Heartbeat of Spring
Whenever a player taps a land for mana, that player gains one mana of any type that land produced.
Printings View all
|Double Masters (2XM)||Rare|
|Champions of Kamigawa (CHK)||Rare|
Combos Browse all
|Commander / EDH||Legal|
Heartbeat of Spring occurrence in decks from the last year
Commander / EDH:
All decks: 0.01%
Heartbeat of Spring Discussion
1 week ago
Juicy_J82 I really like those ideas! Often, the low costs of Mana Flare and Heartbeat of Spring makes me able to "surprise" my opponents and use the massive amounts of mana in one turn. I would likely save these cards for the mid to late game plays, since this deck focuses on ramping on turns 2-5. I'm definitely going to try these two cards!
2 weeks ago
I apologize if this has already been discussed, but I didn't see this deck until after the Maybeboard went away and I didn't notice these cards in previous comments. If you're not too averse to helping the opponent out as well, you could always run things like Mana Flare or Heartbeat of Spring for cheaper options.
Pro: They'll come down earlier than most of your other mana doublers. Con: Your opponents get them too. In this build though, I'd almost argue that you're well enough equipped to offset any advantage the opponent would receive. Looks fun to play either way! +1
3 months ago
Considered Heartbeat of Spring? Lets you cast Zacama off of 8 lands the turn you play it. Symmetrical is scary though. Maybe Mana Vault or Mana Crypt for that unexpected ramp. Cavern of Souls seems essential as well, more so than Command Beacon. Deck looks solid.
3 months ago
3 months ago
Sturmgeist could certainly be a use for FoF, keeping a full grip and having it by a flying beatstick.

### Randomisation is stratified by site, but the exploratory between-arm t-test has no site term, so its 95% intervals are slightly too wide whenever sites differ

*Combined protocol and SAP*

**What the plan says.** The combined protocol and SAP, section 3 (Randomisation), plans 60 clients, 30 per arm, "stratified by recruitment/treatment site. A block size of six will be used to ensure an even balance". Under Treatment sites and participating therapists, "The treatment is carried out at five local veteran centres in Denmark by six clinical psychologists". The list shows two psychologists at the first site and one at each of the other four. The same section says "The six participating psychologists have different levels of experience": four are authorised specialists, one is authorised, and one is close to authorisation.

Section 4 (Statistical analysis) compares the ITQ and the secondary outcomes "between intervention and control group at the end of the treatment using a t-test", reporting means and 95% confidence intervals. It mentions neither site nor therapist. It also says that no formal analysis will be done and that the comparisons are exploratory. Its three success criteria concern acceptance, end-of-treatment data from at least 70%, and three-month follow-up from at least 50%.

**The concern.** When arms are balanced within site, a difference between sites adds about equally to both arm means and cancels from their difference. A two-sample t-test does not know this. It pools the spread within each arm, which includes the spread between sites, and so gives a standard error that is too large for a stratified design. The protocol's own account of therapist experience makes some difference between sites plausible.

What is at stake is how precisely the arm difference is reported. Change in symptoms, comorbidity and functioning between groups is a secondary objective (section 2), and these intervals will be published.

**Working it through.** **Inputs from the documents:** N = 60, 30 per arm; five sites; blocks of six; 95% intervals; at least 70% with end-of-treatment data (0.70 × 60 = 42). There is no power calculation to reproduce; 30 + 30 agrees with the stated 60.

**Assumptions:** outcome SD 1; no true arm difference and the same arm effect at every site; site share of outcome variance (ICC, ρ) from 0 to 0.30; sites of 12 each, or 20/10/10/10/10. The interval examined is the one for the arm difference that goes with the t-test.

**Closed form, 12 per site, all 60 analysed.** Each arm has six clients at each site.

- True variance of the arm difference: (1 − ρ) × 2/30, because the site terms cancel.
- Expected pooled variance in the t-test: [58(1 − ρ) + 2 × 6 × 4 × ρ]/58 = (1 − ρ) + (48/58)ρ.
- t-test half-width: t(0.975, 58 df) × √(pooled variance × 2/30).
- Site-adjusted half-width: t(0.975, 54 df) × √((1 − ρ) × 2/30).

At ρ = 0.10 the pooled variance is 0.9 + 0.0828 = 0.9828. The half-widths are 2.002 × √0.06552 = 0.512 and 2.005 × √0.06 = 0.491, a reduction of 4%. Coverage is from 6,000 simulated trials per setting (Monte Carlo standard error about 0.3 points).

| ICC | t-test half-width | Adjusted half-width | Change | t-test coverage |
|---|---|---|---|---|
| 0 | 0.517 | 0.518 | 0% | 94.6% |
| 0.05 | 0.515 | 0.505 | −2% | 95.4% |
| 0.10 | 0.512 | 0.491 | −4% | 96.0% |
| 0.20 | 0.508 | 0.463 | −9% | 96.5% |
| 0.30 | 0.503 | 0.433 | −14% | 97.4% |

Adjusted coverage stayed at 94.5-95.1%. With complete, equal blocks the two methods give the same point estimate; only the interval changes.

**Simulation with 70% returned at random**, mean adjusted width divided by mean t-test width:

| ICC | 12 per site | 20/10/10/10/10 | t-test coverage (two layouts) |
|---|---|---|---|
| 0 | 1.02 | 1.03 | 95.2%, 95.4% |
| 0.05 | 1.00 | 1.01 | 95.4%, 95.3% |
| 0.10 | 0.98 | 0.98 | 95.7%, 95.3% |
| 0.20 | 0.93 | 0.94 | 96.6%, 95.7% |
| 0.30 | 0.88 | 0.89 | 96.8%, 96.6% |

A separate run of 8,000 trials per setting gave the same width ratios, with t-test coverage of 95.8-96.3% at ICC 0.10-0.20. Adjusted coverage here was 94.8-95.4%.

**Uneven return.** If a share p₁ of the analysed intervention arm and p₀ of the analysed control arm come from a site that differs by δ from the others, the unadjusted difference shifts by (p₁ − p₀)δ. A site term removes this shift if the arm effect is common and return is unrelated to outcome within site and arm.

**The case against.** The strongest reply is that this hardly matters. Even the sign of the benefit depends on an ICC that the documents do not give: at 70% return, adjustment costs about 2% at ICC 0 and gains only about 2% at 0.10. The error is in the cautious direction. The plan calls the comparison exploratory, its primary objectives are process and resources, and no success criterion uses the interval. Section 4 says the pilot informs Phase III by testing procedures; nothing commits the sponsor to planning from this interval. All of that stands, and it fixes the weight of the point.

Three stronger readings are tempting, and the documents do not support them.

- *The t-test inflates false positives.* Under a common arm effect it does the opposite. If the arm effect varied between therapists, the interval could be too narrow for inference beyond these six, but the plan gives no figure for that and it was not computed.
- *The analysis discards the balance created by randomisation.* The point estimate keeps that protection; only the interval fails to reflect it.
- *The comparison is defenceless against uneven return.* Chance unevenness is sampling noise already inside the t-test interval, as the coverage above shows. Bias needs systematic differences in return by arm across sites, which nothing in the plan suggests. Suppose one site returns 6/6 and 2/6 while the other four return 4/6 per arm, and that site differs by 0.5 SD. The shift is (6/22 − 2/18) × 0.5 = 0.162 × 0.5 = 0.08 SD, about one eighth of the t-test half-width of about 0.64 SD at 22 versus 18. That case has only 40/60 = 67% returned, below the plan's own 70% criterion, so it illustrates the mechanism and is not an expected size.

To expand on my earlier statements, FoF requires your opponents to make a choice regarding the piles. What card goes where in what pile. As we've talked about previously, your opponents can only put cards into a 3-2 pile, a 4-1 pile, or (never) a 5-0 pile. This opens a lot of room for error because the opponent doesn't know what cards you already have. If you look at the Heartbeat list I linked, the basic combo is mana doubler (Heartbeat of Spring or Unbound Flourishing) plus an enabler (Early Harvest or Magus of the Candelabra), and finally a payoff card (In this case, Helix Pinnacle, but it could just as easily be Banefire or Torment of Hailfire, etc.). The value of what you need from the FoF piles changes based on what you have. Imagine your opponent makes a 3-2 pile, the 3 pile is Early Harvest + Helix Pinnacle + Forest, the 2 pile is Heartbeat of Spring + Island. Which pile you take depends on your cards in hand. If you already have your payoff + your enabler, then the opponent split the piles well by making the 2 pile your best choice. If you already have the mana doubler, your opponent has made a mistake by putting both pieces of what you need into the 3 pile. When you build with this in mind, it becomes an exploitable part of the card.